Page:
‘About memory and grief’ From page 21 “They were like the boys I knew in school. I think there was a much broader acceptance then of what was the norm in young adult males. These guys would not have been thought of as juvenile delinquents the way they would today.” They’d be on Ritalin today, I say. Morgan laughs. “They probably would. I mean, I knew a lot of people pretty well in that spectrum, and most of them grew up to be decent human beings. There were a lot more employment opportunities for someone with a Grade 6 education back then … stocking shelves or driving a truck. There’s a whole segment of society now that has no place. And I really think that they’re used … these are the people who are used for wars.” Or as minimum-wage slaves at McDonalds, I say. “Another kind of war,” says Morgan. “An economic war, which controls the other war, of course: it’s all part of one war.” Morgan finally decided to leave her deserter under St. Mary’s by himself, and tell Shanawdithit’s story in the second part of the book. “I really wanted to avoid that noble savage thing: these people are human, just like us. I really hate that: the idea that any group is perfect, that there’s a ‘they’ and an ‘us.’” Morgan’s Beothuk are as cruel in their own way as the “Dogmen” (Europeans); they do, however, have a sacred bond with the land, and don’t war among themselves. There’s a lot of convincing native mythology in Cloud of Bone: Morgan tells me she read “a lot of (Joseph) Campbell’s stuff … and some of them (the myths) I just made up. Like Old Caribou. They must have had stories like that, but they haven’t been passed down to us.” It’s time to ask Morgan that idiotic question: what’s Cloud of Bone about? “What is it about? I don’t know … it’s about memory and grief. How we hide our memories, deny that things happen.” And how did Morgan manage to survive emotionally while she was writing the novel? I nearly didn’t survive reading it, I tell her. “It took a lot out of me. More than Random Passage, much more. Several times I told myself, ‘This is too hard, you can’t do this. You don’t have what it takes to write this book — give it to someone else who’s better equipped.’ (Laughs) Of course, I was in a time in my life where it was hard to be there (in the book), but it was hard to be in my life, too.” Which brings us to Judith Muir, the pivotal character of the third and final section of Cloud of Bone. An archeologist in her 60s, Muir is suddenly widowed when her husband is murdered in front of her. Muir’s grief is beautifully common and exquisitely idiosyncratic; she becomes old overnight, feels “heavier, less elastic, more encumbered when so much has fallen away.” Morgan herself was widowed several years ago after 47 years of marriage: did she tap into that experience to bring Muir to life? Morgan’s voice thickens; her eyes seem brighter behind the glasses. “I know now in retrospect I did tap into it,” she says, “because of my daughter Jennifer. We were going up to Halifax … I was supposed to say something about the book somewhere, and I said, ‘I don’t know what I’m going to say.’ Jennifer said, ‘It’s about mourning — aren’t you going to say anything about Dad?’ And I didn’t know; that was the first moment I knew, when she said that … I didn’t know it was my mourning.” It’s late. I’ve kept Morgan talking well past the hour I told her the interview would take. But she has so much to say, I’m loathe to part with her. She reminds me a little of Old One, Shanawdithit’s grandmother in the book — a woman who tells stories so the tribal memory won’t die. She offers me a ride home, but I decline. I drink a fourth cup of coffee from an oversized orange mug, watch pedestrians standing beside TD Place wait for the traffic light to change. “That damn building,” Morgan referred to it at one point in the conversation. It’s one of many things she went on the street to protest — none of which ever got cured or prevented. I guess if we can’t stop injustice and slaughter, the next best thing is to keep the memory of the victims alive. And Bernice Morgan is one dab hand at that. srendell@nf.sympatico.ca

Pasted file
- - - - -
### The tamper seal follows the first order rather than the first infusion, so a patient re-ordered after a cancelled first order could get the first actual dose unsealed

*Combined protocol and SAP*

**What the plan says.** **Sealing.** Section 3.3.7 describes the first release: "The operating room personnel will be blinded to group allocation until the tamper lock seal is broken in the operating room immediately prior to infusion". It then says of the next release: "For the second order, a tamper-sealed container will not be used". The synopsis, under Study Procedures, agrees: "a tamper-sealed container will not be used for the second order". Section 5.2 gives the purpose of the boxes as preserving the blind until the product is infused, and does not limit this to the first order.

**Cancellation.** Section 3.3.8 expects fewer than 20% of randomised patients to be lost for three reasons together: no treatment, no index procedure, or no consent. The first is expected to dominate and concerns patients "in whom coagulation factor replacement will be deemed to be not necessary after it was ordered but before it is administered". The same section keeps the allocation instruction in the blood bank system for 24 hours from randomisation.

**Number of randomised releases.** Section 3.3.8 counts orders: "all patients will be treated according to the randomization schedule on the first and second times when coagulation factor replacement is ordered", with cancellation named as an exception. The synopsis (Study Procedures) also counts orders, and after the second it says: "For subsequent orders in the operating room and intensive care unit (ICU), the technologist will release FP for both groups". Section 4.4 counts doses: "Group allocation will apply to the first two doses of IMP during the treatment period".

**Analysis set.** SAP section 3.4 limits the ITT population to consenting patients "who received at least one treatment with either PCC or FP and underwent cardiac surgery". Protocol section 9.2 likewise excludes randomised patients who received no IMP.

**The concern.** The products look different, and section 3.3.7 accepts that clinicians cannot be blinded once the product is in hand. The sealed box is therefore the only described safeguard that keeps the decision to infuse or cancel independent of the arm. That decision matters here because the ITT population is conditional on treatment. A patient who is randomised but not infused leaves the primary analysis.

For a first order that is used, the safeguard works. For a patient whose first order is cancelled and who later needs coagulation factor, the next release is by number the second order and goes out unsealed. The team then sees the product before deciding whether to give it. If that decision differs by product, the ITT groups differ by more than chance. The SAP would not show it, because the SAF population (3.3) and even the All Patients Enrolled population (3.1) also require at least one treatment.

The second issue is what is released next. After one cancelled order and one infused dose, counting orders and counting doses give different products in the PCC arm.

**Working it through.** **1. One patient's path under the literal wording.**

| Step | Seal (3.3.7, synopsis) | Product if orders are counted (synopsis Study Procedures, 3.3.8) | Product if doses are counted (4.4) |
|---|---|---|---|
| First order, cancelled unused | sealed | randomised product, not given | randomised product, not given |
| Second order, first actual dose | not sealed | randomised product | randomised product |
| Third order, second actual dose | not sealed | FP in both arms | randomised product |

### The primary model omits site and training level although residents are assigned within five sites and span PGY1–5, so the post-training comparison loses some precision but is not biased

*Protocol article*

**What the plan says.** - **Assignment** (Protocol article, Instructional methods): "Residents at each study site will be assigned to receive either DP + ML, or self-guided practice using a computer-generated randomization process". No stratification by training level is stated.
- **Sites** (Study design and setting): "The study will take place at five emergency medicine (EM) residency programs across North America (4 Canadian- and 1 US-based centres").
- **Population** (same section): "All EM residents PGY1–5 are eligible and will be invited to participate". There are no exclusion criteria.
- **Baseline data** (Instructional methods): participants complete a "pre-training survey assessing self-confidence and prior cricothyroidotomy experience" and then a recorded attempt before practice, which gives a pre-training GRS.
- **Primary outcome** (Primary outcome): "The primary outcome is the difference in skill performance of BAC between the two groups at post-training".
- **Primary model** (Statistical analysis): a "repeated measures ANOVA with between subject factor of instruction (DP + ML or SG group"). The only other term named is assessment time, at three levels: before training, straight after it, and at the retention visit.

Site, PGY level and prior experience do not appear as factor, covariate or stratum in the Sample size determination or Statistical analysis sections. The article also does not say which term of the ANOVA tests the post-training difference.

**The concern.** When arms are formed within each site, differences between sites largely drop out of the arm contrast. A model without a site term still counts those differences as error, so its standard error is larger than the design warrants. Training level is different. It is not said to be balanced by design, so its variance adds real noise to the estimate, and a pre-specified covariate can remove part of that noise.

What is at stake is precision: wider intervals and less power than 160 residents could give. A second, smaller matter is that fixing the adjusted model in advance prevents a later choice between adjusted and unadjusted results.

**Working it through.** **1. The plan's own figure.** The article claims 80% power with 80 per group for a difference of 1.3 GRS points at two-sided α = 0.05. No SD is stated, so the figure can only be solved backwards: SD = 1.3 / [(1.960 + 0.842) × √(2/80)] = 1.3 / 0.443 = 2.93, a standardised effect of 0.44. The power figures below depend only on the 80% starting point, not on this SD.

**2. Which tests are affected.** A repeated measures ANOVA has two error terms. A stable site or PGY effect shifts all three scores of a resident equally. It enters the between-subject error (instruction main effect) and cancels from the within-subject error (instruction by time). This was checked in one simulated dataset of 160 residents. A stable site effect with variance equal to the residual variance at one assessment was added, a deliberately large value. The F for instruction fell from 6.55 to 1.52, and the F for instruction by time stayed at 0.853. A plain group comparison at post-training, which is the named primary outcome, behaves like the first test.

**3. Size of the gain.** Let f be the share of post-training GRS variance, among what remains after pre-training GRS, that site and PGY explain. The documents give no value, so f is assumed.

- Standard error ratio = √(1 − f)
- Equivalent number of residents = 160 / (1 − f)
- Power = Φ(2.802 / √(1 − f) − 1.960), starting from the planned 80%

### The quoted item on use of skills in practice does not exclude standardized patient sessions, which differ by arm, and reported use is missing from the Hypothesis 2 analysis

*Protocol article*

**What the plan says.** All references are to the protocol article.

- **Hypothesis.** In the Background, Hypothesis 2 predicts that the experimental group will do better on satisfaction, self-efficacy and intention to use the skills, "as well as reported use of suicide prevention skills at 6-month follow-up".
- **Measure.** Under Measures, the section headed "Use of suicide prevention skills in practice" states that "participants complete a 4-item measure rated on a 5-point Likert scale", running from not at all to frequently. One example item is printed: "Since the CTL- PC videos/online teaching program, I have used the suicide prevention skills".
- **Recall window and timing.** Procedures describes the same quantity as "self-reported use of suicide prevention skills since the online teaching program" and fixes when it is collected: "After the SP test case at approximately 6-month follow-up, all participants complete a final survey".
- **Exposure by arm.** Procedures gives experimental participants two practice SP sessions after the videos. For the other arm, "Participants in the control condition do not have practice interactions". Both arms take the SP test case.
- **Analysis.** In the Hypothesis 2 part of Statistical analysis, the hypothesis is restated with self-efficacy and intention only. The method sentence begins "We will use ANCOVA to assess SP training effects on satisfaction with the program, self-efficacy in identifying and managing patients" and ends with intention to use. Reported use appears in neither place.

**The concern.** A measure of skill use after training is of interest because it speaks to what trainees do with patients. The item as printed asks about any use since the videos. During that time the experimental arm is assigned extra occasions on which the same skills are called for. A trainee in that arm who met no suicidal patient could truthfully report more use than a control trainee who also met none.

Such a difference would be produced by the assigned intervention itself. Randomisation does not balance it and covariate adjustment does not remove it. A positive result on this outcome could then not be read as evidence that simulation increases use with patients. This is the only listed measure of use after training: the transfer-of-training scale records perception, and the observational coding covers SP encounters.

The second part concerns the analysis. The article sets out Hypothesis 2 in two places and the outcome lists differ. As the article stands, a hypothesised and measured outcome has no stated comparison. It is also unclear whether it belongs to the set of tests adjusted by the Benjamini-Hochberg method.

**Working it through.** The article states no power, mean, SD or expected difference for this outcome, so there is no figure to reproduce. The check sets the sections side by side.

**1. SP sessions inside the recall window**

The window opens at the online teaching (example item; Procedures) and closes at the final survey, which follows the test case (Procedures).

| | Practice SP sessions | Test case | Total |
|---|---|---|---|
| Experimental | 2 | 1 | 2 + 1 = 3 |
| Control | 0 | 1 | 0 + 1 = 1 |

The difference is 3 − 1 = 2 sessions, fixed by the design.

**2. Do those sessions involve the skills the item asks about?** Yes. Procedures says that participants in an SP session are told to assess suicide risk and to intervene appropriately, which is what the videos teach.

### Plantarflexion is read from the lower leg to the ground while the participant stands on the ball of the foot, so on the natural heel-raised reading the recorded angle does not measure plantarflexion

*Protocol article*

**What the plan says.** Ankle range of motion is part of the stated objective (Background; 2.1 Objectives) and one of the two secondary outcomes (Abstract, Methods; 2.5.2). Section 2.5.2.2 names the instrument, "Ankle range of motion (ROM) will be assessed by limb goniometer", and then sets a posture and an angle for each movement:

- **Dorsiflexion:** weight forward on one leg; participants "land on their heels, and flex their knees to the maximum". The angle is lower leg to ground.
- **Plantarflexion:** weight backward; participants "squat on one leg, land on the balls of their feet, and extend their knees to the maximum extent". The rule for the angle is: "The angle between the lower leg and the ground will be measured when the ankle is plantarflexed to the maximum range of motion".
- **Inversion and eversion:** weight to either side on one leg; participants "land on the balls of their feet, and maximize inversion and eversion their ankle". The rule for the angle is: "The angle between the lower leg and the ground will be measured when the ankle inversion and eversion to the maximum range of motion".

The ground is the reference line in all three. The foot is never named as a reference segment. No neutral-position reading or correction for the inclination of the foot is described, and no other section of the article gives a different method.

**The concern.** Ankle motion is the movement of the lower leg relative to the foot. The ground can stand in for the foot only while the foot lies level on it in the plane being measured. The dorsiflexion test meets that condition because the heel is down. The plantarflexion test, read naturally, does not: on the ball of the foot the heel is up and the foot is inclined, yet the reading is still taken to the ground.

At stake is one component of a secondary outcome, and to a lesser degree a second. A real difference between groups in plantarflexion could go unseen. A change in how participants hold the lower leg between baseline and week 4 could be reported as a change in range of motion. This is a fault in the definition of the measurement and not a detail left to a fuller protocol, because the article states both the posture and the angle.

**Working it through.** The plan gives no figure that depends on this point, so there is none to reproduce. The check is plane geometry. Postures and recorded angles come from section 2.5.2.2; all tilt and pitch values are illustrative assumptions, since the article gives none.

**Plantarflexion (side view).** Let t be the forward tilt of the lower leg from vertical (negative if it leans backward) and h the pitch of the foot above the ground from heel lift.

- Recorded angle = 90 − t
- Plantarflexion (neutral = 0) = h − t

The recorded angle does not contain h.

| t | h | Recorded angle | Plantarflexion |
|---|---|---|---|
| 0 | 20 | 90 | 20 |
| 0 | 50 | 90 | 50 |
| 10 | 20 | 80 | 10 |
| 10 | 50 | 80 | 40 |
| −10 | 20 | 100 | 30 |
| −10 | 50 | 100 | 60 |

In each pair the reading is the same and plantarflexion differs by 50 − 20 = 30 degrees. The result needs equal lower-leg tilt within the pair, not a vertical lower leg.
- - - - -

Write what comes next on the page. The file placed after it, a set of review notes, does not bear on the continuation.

tural sector. There’s a good deal of talk about improving the lot of artists, safeguarding our tangible and intangible cultural heritage and so forth. Obviously the fine folks over at the Department of Tourism, Culture and Recreation (Tom Hedderson, minister) asked a lot of questions and paid attention to the answers. All lovely as far as it goes, but what now? The report (which actually describes itself as a “sketch” as